Sundance 2014 Review: LILTING Gets Lost In Translation
These are the opening moments of Hong Khaou's debut feature, a film that struggles to find a cohesive through line, while offering up some beautifully tranquil and melancholic imagery.
The mother is Jun, a Cambodian Chinese born woman who has lived in England for decades. She does not speak English. Her son, Kai, recently passed in an accident. His boyfriend Richard makes an effort to visit Jun, to connect with the increasingly isolated woman. She does not know they were together. In an attempt to help Jun, Richard hires a translator to "talk for" Jun and her new boyfriend Alan.
What's striking in possibility about Liliting is it willingness to tackle, equally and subtly, the complexities of cultural, generational and language barriers. In execution it is only sparingly successful at this. The nature of translating, the awkwardness of it, the ability to hide truth or cut it out entirely or to become far, far too truthful, and thus hurtful, is a fascinating space to consider, but much of the film feels far too inert to be truly engaging. Yes, grief has a way of slowing things down, but these interactions only gain so much ground in signifying the characters' troubles and who they desire or don't desire to be towards each other.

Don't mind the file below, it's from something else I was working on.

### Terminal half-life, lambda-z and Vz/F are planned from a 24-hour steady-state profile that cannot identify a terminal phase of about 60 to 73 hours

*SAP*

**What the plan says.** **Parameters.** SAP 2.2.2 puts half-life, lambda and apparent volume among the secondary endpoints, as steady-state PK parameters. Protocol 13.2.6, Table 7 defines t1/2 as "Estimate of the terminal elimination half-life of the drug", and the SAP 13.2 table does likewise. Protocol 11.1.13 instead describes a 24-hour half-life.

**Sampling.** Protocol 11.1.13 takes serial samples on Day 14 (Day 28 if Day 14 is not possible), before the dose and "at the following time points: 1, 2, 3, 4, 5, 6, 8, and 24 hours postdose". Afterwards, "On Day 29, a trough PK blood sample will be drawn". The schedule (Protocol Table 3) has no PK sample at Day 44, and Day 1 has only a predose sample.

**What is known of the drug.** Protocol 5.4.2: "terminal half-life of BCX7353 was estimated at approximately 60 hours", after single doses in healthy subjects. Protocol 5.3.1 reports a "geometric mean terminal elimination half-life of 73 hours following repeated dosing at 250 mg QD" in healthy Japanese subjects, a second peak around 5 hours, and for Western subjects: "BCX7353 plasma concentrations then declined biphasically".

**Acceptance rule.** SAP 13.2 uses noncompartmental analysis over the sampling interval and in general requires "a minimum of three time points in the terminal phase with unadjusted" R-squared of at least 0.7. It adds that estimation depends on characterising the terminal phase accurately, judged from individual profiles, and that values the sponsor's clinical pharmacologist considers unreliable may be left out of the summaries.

While much could be said of Ben Whishaw and Chinese acting legend Pei-Pei Cheng's sorrowful performances, it is Hong's dialog and structure that time and time again falls flat, undermining the lead's efforts. This is especially inherent in the interactions between Kai and Richard, there romance feeling like a mockery or cartoon more than a loving and believable relationship. This is far more unfortunate than anything because when the movie keeps quiet and focuses merely on the image, a true sense of sadness and longing brushes through the frame, leaving us with several aesthetically beautiful passages. A favorite is a shot that turns around Jun's room 360 degrees in seemingly real time. We first see Richard dancing alone, then Richard dancing with the translator, Jun and Alan dancing, Kai and Jun dancing, and finally Richard and Kai embracing. In the context of the larger scene it is framed around -- essentially our climax where Richard and Jun come to terms with each other and Kai's death -- it seemingly feels like a lovely way to illustrate a celebration and an acceptance of these characters. But it remains somehow emotionally separate, and thus unimportant to their closure.
Emotions linger in the images of Lilting, almost acting like a ghost of poem, but that kind of half-life content is also inherent to its ultimately underwhelming whole.
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